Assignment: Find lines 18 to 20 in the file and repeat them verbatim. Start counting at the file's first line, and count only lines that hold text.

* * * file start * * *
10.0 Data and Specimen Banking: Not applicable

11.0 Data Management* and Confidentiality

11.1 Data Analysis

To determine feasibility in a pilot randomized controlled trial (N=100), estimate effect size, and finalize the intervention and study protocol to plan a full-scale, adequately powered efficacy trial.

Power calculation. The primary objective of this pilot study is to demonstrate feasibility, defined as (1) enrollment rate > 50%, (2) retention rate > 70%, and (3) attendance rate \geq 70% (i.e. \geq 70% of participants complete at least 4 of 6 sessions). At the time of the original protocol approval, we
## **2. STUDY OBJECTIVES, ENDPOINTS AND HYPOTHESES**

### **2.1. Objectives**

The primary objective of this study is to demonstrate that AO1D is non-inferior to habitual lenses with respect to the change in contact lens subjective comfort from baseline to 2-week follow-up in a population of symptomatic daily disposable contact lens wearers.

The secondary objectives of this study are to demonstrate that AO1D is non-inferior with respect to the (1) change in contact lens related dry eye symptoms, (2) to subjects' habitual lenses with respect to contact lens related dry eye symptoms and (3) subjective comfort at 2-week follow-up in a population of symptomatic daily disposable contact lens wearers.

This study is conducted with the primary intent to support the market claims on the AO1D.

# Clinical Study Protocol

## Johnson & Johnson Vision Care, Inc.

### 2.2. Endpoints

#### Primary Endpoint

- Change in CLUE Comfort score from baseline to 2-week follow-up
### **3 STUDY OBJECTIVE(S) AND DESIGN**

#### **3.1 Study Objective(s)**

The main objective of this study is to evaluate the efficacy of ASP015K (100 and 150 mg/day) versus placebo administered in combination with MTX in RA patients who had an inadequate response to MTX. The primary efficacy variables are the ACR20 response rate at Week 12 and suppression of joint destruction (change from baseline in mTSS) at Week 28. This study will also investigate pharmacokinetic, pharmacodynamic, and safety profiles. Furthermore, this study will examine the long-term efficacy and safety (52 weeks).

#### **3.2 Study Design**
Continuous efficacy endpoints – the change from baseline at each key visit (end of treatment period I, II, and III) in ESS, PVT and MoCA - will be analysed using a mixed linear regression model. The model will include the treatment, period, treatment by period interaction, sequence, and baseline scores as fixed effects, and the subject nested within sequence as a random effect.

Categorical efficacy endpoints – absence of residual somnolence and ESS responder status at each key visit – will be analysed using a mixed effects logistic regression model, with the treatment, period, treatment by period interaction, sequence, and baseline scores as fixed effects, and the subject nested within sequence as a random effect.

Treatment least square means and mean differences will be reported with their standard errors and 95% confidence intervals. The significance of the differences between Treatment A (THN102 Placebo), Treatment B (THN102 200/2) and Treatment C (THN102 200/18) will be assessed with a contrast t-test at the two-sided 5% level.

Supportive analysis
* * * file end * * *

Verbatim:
The main objective of this study is to evaluate the efficacy of ASP015K (100 and 150 mg/day) versus placebo administered in combination with MTX in RA patients who had an inadequate response to MTX. The primary efficacy variables are the ACR20 response rate at Week 12 and suppression of joint destruction (change from baseline in mTSS) at Week 28. This study will also investigate pharmacokinetic, pharmacodynamic, and safety profiles. Furthermore, this study will examine the long-term efficacy and safety (52 weeks).

#### **3.2 Study Design**
Continuous efficacy endpoints – the change from baseline at each key visit (end of treatment period I, II, and III) in ESS, PVT and MoCA - will be analysed using a mixed linear regression model. The model will include the treatment, period, treatment by period interaction, sequence, and baseline scores as fixed effects, and the subject nested within sequence as a random effect.